The term, "adjudication" is a formal way of saying, "deciding" or "resolving." The process that the insurance company goes through when deciding whether it owes you money or not is called "adjudication of a claim." It begins when someone submits a claim to the insurance company and requests reimbursement, such as for payment of a fence blown down in a windstorm. Claim adjudication is a relatively broad term used by different types of insurance providers including automobile, homeowner, workers' compensation and medical insurance carriers.
Insurance Claim Process
Injury to you or damage to your property triggers the adjudication process if you have insurance to cover the event. The first step involves notifying the insurance company of your claim. Once received, the company assigns the claim to a representative for evaluation. He will likely ask you to provide proof in the form of property estimates and medical bills. The claim usually remains open until you supply all the necessary proof. If you have a bodily injury case, this means your case most likely will not be settled until you finish medical treatment and your injury resolves. If your treatment does not match the expected pattern, the insurance company may require an evaluation of the claim by the doctors on the insurance staff to determine whether your medical care is inconsistent with your actual injury, or if you need the surgery recommended by your primary care provider. In some cases, if you do not agree with the settlement amount, you may sue in court.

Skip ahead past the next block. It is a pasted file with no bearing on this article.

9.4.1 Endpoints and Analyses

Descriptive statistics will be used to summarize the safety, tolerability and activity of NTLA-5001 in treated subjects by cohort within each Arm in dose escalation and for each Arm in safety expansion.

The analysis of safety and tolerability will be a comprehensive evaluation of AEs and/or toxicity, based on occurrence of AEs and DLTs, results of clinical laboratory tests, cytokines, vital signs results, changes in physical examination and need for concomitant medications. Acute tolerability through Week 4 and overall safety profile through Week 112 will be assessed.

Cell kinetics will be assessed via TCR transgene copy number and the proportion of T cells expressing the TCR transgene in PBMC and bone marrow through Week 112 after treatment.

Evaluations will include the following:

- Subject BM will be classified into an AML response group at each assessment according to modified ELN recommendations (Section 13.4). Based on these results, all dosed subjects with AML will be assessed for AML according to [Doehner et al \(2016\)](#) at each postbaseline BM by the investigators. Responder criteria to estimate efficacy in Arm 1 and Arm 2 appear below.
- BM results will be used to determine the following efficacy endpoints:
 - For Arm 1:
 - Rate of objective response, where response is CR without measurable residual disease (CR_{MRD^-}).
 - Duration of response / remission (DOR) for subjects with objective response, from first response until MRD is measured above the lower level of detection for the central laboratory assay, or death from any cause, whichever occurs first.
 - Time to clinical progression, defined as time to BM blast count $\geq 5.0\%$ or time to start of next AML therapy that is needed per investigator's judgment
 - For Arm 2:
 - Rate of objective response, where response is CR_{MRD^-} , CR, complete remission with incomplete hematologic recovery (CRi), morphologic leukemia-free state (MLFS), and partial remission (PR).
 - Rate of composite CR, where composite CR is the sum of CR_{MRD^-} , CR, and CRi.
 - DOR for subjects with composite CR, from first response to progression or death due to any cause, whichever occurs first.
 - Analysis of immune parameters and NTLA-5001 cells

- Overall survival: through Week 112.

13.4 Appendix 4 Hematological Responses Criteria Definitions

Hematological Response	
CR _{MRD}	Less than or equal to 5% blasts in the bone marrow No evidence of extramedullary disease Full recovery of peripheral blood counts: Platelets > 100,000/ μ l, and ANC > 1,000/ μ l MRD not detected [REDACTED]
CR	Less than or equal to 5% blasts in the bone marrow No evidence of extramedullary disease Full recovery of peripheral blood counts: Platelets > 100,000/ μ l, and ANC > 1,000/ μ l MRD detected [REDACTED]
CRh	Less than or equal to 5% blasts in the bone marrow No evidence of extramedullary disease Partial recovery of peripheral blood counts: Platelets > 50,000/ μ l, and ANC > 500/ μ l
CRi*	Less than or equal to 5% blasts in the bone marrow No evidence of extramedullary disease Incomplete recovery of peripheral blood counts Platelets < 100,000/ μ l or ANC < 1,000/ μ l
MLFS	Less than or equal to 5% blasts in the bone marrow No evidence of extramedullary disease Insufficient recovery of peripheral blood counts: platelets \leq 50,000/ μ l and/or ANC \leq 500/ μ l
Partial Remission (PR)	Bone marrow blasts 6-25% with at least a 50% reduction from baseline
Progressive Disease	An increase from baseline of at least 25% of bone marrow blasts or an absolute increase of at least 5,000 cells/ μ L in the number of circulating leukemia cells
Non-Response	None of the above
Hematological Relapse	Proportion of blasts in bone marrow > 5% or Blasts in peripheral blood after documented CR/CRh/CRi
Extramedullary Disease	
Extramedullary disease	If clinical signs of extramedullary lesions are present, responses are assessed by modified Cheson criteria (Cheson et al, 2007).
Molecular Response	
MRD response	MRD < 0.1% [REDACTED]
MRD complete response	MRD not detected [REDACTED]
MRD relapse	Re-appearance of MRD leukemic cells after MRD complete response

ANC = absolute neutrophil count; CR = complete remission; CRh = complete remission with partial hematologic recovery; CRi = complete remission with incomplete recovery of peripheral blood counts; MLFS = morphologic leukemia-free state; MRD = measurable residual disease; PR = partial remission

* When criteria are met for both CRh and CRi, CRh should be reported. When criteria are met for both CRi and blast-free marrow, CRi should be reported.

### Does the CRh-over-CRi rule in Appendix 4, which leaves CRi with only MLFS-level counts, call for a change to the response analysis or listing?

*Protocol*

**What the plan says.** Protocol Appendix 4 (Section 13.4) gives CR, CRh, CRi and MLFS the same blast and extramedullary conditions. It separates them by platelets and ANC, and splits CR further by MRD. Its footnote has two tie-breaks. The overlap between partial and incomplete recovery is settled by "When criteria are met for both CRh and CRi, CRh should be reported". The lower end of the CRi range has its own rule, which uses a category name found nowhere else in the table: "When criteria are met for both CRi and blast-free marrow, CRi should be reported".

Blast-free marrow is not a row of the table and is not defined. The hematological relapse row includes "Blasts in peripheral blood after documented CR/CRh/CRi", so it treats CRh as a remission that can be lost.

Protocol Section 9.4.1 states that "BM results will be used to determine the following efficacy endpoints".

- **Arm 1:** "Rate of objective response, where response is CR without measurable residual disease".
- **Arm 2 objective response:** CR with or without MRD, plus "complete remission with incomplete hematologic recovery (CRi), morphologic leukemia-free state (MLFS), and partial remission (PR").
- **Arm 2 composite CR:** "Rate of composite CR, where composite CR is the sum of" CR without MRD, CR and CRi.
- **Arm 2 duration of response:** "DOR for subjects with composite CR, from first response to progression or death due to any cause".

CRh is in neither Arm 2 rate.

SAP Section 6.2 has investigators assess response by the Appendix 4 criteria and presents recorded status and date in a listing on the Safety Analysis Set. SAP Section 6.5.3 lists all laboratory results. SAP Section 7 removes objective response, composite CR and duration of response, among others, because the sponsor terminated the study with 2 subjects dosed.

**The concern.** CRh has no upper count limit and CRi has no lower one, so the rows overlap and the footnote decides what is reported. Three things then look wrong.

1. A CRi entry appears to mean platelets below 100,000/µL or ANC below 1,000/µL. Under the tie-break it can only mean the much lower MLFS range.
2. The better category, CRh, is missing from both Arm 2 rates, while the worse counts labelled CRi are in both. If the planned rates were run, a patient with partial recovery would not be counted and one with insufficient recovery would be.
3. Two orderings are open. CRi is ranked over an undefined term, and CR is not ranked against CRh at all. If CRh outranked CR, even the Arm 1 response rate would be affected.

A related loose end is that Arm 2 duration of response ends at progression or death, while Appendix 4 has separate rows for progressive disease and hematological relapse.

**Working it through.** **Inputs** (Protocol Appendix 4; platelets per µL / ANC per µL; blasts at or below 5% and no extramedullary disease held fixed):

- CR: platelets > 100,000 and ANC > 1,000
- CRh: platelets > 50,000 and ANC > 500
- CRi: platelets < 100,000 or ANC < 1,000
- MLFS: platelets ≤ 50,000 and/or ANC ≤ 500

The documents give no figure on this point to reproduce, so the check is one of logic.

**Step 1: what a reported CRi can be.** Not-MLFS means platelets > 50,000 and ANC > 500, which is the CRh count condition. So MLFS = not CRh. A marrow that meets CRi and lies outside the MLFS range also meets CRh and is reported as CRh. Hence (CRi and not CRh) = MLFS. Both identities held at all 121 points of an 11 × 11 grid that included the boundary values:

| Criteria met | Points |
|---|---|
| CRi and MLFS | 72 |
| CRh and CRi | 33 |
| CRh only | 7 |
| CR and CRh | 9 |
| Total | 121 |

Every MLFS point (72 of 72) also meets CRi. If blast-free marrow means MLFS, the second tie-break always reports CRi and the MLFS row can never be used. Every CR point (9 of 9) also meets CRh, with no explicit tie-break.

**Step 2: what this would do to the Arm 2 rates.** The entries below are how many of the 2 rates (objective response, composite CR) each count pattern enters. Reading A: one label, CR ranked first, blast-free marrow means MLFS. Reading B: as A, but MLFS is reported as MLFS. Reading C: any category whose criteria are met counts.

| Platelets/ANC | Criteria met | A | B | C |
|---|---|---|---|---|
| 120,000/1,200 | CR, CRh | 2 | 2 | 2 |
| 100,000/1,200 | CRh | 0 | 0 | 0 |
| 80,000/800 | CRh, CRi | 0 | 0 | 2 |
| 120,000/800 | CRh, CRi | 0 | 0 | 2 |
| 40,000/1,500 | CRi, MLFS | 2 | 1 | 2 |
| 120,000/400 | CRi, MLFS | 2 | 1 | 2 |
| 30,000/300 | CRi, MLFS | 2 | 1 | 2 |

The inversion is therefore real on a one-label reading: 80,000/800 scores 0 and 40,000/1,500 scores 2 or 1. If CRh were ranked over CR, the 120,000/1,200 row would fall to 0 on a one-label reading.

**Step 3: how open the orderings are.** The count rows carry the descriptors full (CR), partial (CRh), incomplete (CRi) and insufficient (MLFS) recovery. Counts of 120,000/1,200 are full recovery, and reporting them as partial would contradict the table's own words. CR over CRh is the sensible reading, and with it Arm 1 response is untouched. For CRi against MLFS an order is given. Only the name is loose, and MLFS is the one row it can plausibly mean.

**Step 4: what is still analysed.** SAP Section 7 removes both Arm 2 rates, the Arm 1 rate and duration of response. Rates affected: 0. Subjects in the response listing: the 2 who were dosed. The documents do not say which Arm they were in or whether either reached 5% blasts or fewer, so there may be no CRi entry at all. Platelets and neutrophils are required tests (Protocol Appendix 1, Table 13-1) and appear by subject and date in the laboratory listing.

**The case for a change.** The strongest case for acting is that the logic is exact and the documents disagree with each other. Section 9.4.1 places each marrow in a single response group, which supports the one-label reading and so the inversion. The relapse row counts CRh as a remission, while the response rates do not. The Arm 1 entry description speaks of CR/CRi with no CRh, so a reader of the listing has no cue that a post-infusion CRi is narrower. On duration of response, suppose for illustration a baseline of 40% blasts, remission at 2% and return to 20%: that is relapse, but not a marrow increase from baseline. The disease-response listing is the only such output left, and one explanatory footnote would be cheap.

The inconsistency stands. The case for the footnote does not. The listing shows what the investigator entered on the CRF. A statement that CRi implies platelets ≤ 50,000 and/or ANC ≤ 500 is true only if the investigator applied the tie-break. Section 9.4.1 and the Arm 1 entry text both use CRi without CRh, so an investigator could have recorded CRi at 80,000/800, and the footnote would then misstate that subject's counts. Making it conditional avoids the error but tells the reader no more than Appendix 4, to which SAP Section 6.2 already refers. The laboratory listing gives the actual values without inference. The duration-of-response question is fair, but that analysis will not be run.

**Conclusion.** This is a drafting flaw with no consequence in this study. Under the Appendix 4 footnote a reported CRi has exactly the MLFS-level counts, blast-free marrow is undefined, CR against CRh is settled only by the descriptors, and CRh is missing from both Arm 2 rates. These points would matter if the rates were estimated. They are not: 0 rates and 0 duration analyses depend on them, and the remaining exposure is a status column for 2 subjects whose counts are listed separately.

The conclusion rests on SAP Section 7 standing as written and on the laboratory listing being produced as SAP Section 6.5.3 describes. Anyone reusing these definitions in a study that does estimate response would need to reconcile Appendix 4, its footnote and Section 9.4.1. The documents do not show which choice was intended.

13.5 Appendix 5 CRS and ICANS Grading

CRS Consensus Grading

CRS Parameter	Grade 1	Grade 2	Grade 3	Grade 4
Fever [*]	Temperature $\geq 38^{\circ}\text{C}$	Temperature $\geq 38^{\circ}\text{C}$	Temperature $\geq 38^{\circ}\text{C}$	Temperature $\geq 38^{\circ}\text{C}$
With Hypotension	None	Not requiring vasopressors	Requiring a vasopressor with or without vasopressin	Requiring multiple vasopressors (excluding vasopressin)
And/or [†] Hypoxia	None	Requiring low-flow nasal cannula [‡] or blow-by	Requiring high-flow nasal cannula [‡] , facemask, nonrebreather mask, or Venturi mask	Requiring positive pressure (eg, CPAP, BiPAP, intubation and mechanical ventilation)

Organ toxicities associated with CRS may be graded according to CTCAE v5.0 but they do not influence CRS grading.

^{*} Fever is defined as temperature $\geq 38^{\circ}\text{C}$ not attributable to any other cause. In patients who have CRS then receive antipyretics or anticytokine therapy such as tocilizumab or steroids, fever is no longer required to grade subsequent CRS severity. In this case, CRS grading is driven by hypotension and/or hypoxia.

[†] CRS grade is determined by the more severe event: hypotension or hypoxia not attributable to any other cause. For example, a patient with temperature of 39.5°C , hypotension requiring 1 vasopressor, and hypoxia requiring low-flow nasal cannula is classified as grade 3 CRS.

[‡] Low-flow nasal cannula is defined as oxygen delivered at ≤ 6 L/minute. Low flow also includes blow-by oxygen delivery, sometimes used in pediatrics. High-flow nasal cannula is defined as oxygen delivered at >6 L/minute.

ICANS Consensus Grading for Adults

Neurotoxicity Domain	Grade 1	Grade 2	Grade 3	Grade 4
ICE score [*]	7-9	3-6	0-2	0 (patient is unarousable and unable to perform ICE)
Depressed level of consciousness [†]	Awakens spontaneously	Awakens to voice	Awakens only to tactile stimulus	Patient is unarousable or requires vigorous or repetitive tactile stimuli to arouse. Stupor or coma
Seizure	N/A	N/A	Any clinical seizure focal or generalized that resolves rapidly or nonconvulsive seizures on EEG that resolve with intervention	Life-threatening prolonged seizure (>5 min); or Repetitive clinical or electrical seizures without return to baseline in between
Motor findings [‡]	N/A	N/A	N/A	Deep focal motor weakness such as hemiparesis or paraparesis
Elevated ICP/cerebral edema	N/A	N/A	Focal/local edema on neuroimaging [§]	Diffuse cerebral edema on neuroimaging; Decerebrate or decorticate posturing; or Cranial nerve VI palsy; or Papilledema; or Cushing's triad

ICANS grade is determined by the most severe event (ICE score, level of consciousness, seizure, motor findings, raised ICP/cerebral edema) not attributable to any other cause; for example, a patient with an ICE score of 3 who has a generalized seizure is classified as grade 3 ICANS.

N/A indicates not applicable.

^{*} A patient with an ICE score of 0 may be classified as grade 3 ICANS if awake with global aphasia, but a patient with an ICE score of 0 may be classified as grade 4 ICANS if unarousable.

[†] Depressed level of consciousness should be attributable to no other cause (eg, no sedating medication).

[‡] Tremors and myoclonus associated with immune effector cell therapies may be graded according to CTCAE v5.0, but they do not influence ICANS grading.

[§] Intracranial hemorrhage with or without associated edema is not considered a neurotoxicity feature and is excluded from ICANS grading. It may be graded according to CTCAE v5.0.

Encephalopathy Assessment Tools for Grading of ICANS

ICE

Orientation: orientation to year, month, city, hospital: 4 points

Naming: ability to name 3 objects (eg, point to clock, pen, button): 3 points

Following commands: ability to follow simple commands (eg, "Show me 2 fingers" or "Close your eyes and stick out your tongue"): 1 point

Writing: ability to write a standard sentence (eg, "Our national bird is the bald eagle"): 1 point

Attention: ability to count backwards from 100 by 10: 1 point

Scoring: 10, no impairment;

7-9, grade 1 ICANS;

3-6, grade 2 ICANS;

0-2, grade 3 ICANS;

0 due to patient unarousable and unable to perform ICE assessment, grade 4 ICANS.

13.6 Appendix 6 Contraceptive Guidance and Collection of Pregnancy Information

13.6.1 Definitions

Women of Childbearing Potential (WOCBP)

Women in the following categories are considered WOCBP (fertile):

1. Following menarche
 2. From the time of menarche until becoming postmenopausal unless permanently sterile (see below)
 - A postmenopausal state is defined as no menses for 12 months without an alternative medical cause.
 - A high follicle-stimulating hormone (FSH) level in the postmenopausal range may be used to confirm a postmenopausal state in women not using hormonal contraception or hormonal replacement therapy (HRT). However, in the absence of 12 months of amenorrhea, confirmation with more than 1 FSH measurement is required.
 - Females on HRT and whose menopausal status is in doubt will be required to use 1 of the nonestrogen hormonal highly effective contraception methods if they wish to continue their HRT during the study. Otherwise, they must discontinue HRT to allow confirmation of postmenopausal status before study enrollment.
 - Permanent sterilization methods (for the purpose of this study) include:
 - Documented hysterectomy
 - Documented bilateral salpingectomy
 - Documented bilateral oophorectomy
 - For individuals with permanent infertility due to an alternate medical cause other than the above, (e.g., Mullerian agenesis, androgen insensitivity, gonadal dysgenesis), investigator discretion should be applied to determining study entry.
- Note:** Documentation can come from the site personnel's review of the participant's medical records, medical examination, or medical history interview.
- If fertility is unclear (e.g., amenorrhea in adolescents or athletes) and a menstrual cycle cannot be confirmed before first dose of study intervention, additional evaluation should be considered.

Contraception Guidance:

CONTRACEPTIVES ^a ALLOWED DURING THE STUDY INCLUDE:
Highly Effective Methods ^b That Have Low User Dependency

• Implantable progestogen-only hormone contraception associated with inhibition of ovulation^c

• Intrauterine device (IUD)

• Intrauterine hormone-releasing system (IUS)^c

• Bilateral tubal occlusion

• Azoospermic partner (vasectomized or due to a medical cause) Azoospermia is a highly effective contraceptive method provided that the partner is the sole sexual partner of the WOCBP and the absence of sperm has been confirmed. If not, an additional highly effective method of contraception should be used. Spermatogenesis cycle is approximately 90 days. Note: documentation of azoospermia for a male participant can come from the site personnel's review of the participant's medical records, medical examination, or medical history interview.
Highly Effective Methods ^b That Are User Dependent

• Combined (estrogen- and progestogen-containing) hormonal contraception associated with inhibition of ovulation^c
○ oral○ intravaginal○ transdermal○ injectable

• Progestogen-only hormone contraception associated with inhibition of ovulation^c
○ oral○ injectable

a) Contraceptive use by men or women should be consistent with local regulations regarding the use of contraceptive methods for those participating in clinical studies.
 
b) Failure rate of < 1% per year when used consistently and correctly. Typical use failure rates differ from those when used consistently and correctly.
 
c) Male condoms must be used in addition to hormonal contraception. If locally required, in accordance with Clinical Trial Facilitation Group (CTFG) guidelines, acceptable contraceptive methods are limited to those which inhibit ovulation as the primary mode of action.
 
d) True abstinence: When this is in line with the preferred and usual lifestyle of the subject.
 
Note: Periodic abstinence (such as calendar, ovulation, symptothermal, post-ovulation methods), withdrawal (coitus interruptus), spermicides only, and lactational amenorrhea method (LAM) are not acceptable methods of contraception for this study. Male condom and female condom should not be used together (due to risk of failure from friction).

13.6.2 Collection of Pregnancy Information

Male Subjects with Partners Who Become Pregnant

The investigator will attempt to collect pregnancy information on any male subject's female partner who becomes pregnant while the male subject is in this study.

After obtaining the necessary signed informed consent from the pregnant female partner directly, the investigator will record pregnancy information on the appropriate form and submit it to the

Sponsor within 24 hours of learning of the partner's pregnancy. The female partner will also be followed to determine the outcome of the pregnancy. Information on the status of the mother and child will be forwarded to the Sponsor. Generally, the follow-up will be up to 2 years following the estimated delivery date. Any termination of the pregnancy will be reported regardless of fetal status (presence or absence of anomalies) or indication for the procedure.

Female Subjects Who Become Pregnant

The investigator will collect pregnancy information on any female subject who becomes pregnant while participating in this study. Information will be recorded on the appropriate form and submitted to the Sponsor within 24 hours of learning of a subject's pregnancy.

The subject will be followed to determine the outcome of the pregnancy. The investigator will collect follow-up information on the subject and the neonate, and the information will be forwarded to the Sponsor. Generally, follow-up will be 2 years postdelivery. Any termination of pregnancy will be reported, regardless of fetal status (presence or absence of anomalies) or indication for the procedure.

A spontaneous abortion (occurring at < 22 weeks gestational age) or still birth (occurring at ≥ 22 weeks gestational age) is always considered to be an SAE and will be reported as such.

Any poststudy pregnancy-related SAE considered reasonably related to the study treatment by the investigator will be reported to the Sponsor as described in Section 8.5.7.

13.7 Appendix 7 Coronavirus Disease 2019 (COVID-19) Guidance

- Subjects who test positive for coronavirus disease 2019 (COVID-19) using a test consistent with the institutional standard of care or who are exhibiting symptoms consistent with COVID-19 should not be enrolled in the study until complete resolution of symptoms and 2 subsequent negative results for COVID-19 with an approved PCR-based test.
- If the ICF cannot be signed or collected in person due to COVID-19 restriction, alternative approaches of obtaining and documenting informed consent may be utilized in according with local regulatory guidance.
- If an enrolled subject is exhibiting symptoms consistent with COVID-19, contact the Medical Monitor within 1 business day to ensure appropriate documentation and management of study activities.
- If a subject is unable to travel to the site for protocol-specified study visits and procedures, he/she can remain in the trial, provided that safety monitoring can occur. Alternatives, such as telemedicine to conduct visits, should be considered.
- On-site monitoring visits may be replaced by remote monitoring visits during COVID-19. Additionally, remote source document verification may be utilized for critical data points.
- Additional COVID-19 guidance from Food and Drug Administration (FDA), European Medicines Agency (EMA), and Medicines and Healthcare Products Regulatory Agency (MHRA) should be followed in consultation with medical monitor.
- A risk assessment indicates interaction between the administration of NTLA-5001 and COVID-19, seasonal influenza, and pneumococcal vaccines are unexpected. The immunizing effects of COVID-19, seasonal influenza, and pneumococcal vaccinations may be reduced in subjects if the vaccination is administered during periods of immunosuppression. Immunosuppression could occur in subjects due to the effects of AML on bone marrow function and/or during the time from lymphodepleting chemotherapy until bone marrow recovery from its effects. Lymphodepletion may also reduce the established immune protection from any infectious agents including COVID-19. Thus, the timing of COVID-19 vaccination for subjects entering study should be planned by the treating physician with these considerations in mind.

- Cornell University Law School Legal Information Institute: Adjudication
- How does the insurance claims process work?
- New York State Workers Compensation Board: Understanding the Claims Process
- MB-Guide: Claims Adjudication Process - How Health Insurance Companies Process Claims
- Illinois Department of Insurance: Filing an Auto Claim with Another's Insurance Company
An attorney for more than 20 years, Cara O'Neill currently practices in the areas of civil litigation, family law and bankruptcy. She also served as an Administrative Law Judge and taught undergraduate and graduate courses in the areas of employment law, business law and criminal law for a well-known university. Attending the University of the Pacific, McGeorge School of Law, she graduated a National member of the Order of the Barristers - an honor society recognizing excellence in courtroom advocacy. She is currently licensed in the state of California.